Some Short Thoughts on The Night is Short, Walk on Girl Film


Today and yesterday mark the two-day only release of Misaaki Yuasa’s new film The Night is Short, Walk on Girl in US theaters. I almost didn’t get tickets, as the ones at the theater closest to me were selling out rather quickly, even a two weeks before the release. Now, I’m so glad I decided to buy those tickets when I did because this movie is definitely worth watching. Coming from the director of the Tatami Galaxy, Lu Over the Wall, and, most recently, the new Devilman Crybaby series, you can definitely see Yuasa’s free-form and expressive style throughout the film. I’m a sucker for unique and artistically expressive animation, and this film has it in spades. It’s honestly a feast for the eyes and wound up warming my heart in the process.

If you haven’t had a chance to look into the film, it follows the plot of the novel of the same name written by Tomihiko Morimi of a young college-age girl (Otome as she’s referred to, since she doesn’t have a name) who is enjoying a night out on the town in Tokyo, a night that doesn’t seem to end. It’s full of drinking, festivals, and the magic of used book markets. It’s also full of love, longing, and the search for romance as Otome’s senior in college (called just Sempai) searches for a way to get her to notice him and earn her love.


It’s really an interesting set-up in terms of plot. After the credits there was a short interview shown with Yuasa and he mentions how the original novel was structured as a collection of stories that didn’t really come together in the end. So in creating this film, he decided to connect these stories all together and make them happen all in one night. It creates this sense of fluidity as one plot melts into the next one, which goes well with the amount of drinking and hijinks that Otome gets herself involved with. I think there’s about four different plots within the movie, but they share many if not most of the same characters and you’ll see things connect to each other and characters popping in and out with their own progressions.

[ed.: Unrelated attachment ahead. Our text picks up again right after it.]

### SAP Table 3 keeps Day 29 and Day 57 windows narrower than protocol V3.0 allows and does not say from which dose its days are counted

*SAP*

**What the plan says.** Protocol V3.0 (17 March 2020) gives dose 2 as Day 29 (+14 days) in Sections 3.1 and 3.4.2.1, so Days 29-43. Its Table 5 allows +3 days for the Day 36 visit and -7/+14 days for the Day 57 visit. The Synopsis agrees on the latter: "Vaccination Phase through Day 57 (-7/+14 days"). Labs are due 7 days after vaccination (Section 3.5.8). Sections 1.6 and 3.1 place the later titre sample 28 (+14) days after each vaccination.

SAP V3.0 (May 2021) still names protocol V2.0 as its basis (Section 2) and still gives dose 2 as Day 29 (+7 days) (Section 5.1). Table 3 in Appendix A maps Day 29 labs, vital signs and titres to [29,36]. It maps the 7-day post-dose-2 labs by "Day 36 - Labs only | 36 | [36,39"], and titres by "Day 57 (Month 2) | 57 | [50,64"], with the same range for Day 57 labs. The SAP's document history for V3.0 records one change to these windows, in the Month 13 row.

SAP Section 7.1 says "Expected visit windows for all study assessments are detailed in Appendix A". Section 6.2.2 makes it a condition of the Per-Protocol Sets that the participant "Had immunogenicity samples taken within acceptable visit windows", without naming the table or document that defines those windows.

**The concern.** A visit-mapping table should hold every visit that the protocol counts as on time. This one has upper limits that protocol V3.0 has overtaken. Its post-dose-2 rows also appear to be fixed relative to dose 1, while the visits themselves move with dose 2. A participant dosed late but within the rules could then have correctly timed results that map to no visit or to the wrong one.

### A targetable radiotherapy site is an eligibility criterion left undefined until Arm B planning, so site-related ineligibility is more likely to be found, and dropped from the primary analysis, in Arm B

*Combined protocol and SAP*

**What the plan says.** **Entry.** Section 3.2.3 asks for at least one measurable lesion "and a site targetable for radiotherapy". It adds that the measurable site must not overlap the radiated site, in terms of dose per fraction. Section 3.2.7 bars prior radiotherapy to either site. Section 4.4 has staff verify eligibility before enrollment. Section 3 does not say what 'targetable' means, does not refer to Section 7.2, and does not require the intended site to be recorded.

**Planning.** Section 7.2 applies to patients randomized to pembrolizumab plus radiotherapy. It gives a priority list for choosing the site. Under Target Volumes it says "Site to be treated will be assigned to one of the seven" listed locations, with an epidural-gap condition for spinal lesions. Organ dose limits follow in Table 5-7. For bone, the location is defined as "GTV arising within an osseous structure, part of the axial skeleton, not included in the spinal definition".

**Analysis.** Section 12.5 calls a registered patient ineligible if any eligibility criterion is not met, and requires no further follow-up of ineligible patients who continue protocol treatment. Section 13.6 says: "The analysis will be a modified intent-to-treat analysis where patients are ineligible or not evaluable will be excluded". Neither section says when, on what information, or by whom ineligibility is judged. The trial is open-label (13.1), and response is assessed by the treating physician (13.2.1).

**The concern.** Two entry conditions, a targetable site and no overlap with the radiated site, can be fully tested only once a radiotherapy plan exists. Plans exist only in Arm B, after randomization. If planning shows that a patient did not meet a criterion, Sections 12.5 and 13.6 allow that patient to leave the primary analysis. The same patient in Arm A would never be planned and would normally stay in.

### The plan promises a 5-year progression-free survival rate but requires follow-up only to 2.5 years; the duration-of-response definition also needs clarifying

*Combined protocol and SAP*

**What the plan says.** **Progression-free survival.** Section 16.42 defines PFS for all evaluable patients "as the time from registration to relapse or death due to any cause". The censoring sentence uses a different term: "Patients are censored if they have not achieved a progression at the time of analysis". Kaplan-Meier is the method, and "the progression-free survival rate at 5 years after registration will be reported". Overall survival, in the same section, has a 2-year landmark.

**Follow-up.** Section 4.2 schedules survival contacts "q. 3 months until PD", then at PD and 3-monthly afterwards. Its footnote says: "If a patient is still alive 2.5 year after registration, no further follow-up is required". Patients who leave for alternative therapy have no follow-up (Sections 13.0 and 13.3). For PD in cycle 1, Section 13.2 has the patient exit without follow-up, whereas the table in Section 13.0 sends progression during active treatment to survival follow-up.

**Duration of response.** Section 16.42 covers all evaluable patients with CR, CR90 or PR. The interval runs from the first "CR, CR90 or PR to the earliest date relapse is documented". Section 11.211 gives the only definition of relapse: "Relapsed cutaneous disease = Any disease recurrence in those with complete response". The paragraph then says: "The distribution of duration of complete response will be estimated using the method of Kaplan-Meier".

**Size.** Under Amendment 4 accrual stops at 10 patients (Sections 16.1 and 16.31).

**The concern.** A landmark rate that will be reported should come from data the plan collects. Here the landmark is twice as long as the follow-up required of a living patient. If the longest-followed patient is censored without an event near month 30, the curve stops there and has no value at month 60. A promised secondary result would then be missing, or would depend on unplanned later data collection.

The first story is her adventures trying to find a rare form of sake by drinking her way through Tokyo and challenging someone to a drinking contest. Another is her journey through a used book market to find a lost childhood picture book and her subsequent meeting with the god of used book markets. The next is her school’s culture festival where the festival committee battles with a rogue theater group who’s just trying to find love. The last is Otome’s quest to cure all of her friends of a very contagious cold. Throughout these plots, Yuasa and his studio Science Saru inject a healthy dose of whimsy and craziness that really allows all of these plots to flow together and stay visually interesting.


And the animation is one of the best parts of this film. The character designs were done by Yusuke Nakamura who also worked on Tatami Galaxy, and you can really tell the Yuasa and his team went all out on designing everything and making sure the characters stayed as expressive as possible. Just the act of drinking in the film is a full-bodied expression as the act of swallowing is made almost into a visual hyperbole. Not only that, the colors are vibrant and the backgrounds and settings are really creatively designed.


I wish I could have written this earlier to give me a chance to encourage you all to go see it tonight, but I’m guessing it’ll be back around again once a dub version is made. Or I hope so. I would honestly jump at the chance to see this again, maybe bring a friend with me next time. If you’re a fan of Yuasa or like strange films about Manic-Pixie-esque girls in the same vein as the French movie Amelie, I would highly consider checking this film out if it comes around to theaters again or whenever a streaming site or home video licensor picks it up.

That’s all I have for tonight. I wanted to keep it short and sweet and not spoil too much of the movie. Though The Night is Short, Walk on Girl is more of an experience, so I’m not too worried that talking about the plot will spoil the whole thing for you. If you had a chance to check this out, let me know what you thought in the comments, and I’ll hopefully see you back here this weekend for more manga reviews from my backlog.

~~Thanks for Reading!~~

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3 thoughts on “Some Short Thoughts on The Night is Short, Walk on Girl Film

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